Original Research ARTICLE
1Q12 Loci Movement in the Interphase Nucleus Under the Action of ROS Is an Important Component of the Mechanism That Determines Copy Number Variation of Satellite III (1q12) in Health and Schizophrenia
- 1Federal State Budgetary Scientific Institution, Research Centre for Medical Genetics, Moscow, Russia
- 2N.A. Alekseev Clinical Psychiatric Hospital No 1, Moscow Healthcare Department, Moscow, Russia
- 3I.M. Sechenov First Moscow State Medical University of the Ministry of Health of the Russian Federation, Moscow, Russia
- 4P.K. Anokhin Institute of Normal Physiology, Moscow, Russia
Introduction: Genome repeat cluster sizes can affect the chromatin spatial configuration and function. Low-dose ionizing radiation (IR) induces an adaptive response (AR) in human cells. AR includes the change in chromatin spatial configuration that is necessary to change the expression profile of the genome in response to stress. The 1q12 heterochromatin loci movement from the periphery to the center of the nucleus is a marker of the chromatin configuration change. We hypothesized that a large 1q12 domain could affect chromatin movement, thereby inhibiting the AR.
Materials and Methods: 2D fluorescent in situ hybridization (FISH) method was used for the satellite III fragment from the 1q12 region (f-SatIII) localization analysis in the interphase nuclei of healthy control (HC) lymphocytes, schizophrenia (SZ) patients, and in cultured mesenchymal stem cells (MSCs). The localization of the nucleolus was analyzed by the nucleolus Ag staining. The non-radioactive quantitative hybridization (NQH) technique was used for the f-SatIII fragment content in DNA analysis. Satellite III fragments transcription was analyzed by reverse transcriptase quantitative PCR (RT-qPCR).
Results: Low-dose IR induces the small-area 1q12 domains movement from the periphery to the central regions of the nucleus in HC lymphocytes and MSCs. Simultaneously, nucleolus moves from the nucleus center toward the nuclear envelope. The nucleolus in that period increases. The distance between the 1q12 domain and the nucleolus in irradiated cells is significantly reduced. The large-area 1q12 domains do not move in response to stress. During prolonged cultivation, the irradiated cells with a large f-SatIII amount die, and the population is enriched with the cells with low f-SatIII content. IR induces satellite III transcription in HC lymphocytes. Intact SZ patients’ lymphocytes have the same signs of nuclei activation as irradiated HC cells.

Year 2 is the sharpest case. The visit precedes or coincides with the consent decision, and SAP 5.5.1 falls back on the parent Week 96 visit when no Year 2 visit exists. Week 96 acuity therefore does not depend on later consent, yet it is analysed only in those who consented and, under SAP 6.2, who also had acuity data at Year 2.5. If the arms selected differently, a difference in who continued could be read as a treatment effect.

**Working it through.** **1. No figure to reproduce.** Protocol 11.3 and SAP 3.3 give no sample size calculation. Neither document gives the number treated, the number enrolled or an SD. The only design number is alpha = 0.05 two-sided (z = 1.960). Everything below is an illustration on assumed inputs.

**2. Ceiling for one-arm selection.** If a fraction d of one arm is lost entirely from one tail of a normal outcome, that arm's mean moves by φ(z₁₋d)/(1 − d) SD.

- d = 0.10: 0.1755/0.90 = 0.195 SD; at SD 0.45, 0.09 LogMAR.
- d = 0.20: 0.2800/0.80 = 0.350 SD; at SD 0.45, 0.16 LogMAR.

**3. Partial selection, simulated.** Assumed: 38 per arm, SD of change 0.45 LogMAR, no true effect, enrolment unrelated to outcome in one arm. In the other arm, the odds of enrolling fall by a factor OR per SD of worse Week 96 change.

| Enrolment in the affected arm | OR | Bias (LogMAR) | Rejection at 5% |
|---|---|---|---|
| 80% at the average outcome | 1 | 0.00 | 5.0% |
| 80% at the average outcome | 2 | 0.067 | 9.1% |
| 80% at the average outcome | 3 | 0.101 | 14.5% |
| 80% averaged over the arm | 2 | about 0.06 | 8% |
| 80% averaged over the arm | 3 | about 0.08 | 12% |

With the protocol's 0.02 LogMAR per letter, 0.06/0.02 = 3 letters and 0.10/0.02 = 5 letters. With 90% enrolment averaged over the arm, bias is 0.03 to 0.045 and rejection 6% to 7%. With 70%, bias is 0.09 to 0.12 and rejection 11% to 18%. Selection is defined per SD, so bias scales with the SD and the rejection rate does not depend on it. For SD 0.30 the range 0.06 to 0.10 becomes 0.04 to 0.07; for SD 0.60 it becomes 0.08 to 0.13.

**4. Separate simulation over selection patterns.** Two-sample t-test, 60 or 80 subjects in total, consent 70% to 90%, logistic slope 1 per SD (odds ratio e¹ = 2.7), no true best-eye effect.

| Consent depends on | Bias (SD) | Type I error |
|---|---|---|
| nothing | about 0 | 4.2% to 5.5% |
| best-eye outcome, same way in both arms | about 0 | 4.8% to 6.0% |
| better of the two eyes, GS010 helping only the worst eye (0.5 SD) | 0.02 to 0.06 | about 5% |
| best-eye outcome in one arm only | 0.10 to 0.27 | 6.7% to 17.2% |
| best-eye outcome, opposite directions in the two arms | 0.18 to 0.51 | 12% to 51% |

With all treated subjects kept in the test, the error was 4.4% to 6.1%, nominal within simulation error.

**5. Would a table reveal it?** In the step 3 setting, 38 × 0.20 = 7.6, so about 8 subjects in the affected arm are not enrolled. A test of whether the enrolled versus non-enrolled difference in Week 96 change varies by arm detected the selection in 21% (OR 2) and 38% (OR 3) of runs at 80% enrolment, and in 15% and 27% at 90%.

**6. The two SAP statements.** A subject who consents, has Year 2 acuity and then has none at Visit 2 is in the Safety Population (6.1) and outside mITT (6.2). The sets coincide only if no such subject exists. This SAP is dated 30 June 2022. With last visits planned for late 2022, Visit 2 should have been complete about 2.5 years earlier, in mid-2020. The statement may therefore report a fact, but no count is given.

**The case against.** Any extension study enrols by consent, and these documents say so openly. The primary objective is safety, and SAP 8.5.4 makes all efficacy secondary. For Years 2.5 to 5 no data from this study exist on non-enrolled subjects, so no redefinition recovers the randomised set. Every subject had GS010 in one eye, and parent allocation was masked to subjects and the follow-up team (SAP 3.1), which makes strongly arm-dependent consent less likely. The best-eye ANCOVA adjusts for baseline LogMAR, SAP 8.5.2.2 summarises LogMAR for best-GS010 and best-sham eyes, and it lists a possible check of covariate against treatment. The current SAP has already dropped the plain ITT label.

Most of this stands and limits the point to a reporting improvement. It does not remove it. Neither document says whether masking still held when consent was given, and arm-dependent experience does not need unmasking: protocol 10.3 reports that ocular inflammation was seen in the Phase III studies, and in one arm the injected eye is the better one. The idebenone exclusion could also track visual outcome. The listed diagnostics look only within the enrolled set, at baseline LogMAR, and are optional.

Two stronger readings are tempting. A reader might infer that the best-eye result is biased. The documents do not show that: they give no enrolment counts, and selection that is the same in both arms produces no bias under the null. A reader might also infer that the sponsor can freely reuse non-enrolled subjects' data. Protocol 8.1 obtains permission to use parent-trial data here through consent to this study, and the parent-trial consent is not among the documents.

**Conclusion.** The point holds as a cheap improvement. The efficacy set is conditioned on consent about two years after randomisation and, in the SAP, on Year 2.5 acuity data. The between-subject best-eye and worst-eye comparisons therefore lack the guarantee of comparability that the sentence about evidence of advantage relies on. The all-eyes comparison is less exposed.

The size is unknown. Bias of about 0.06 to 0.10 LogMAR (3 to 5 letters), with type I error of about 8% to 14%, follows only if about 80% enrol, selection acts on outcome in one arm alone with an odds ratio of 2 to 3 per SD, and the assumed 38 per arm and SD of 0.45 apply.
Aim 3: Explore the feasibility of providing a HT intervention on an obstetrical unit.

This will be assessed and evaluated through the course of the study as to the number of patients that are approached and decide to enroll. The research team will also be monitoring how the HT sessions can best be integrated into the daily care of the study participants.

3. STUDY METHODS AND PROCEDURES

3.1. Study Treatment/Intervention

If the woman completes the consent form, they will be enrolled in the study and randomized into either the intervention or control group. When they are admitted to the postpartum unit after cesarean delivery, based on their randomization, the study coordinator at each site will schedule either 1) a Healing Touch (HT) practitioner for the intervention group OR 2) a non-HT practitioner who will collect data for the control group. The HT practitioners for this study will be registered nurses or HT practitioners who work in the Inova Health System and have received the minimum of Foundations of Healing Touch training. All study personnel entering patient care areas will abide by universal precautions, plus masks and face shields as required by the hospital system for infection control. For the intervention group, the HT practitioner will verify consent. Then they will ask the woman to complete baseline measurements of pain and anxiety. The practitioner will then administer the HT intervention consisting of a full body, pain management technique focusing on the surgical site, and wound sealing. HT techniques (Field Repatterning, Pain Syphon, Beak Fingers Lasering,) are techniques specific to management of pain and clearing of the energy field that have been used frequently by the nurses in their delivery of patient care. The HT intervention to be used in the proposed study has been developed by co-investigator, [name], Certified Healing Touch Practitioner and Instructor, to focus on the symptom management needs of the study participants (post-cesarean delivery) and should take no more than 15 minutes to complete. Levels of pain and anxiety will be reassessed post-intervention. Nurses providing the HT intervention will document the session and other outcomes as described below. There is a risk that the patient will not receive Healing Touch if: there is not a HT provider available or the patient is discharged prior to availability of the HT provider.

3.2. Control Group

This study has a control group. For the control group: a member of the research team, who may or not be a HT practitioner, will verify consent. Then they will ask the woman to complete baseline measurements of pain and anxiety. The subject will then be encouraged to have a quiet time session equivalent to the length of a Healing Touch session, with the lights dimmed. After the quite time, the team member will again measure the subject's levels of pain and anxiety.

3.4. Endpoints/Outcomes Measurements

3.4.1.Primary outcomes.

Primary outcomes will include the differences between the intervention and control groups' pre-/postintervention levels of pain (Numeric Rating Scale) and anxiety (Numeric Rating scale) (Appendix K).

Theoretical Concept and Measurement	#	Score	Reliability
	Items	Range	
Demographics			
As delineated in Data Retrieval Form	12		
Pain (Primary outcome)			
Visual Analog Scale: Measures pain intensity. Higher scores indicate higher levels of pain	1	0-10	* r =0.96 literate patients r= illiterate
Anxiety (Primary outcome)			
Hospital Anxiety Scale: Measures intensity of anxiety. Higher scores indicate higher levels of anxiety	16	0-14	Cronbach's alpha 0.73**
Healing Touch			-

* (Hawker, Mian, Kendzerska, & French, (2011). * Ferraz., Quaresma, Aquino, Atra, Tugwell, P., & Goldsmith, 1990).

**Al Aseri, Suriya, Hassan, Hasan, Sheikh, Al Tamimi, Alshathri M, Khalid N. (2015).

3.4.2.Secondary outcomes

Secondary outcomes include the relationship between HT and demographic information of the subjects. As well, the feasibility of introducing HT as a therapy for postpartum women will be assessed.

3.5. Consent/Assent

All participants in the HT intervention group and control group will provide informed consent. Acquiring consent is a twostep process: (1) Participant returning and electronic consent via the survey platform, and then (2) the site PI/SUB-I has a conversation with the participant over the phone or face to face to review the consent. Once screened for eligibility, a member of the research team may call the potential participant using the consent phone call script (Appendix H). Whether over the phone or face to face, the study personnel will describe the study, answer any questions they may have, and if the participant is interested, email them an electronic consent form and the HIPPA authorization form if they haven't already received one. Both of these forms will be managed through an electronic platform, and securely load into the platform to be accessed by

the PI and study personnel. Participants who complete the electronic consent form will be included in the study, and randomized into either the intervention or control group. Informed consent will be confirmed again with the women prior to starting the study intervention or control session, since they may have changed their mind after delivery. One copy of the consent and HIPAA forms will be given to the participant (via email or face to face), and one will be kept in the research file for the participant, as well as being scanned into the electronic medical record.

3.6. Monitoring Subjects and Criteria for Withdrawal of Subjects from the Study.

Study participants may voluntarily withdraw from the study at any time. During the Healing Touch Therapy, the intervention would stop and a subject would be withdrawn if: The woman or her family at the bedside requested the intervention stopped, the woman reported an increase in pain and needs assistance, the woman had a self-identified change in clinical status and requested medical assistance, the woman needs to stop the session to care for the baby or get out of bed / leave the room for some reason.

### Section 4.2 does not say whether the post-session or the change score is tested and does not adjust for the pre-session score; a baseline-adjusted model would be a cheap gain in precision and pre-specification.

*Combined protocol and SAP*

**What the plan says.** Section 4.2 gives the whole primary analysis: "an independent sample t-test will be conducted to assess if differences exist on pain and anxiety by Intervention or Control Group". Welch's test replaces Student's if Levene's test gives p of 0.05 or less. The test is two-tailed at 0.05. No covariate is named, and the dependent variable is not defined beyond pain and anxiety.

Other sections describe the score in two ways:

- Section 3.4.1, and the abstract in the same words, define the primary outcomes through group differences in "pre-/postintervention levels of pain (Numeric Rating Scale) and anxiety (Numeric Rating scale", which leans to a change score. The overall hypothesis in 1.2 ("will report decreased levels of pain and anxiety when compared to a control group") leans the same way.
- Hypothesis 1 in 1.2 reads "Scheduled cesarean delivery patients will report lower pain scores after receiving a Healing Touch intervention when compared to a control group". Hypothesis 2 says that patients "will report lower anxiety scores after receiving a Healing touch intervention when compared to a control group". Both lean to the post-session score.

Conclusion: When a cell population responds to stress, cells are selected according to the size of the 1q12 domain (the f-SatIII content). The low content of the f-SatIII repeat in SZ patients may be a consequence of the chronic oxidative stress and of a large copies number of the ribosomal repeats.
Repetitive elements comprise two-thirds of the human genome (de Koning et al., 2011). It is known that CNVs could cause inherited diseases in the absence of coding-sequence alterations (Freeman et al., 2006; Redon et al., 2006; Henrichsen et al., 2009; Conrad et al., 2010; Brahmachary et al., 2014; Jackson et al., 2018; Monlong et al., 2018). Tandem repeats in human genome are organized in a head-to-tail orientation and are characterized by increased instability with a pronounced quantitative polymorphism (Warburton et al., 2008; Brahmachary et al., 2014; Black and Giunta, 2018; Hannan, 2018; Lower et al., 2018). The rising roles of satellite tandem repeats in genome organization and disease development were suggested (Iafrate et al., 2004; Sebat et al., 2004; Dumbovic et al., 2017). In our previous studies, we described the CNVs of two tandem repeats in human blood leukocytes: ribosomal repeat (Chestkov et al., 2018a; Malinovskaya et al., 2018) and satellite III fragment (f-SatIII), localized in the largest heterochromatin region 1q12 of the first chromosome (Ershova et al., 2019a, c).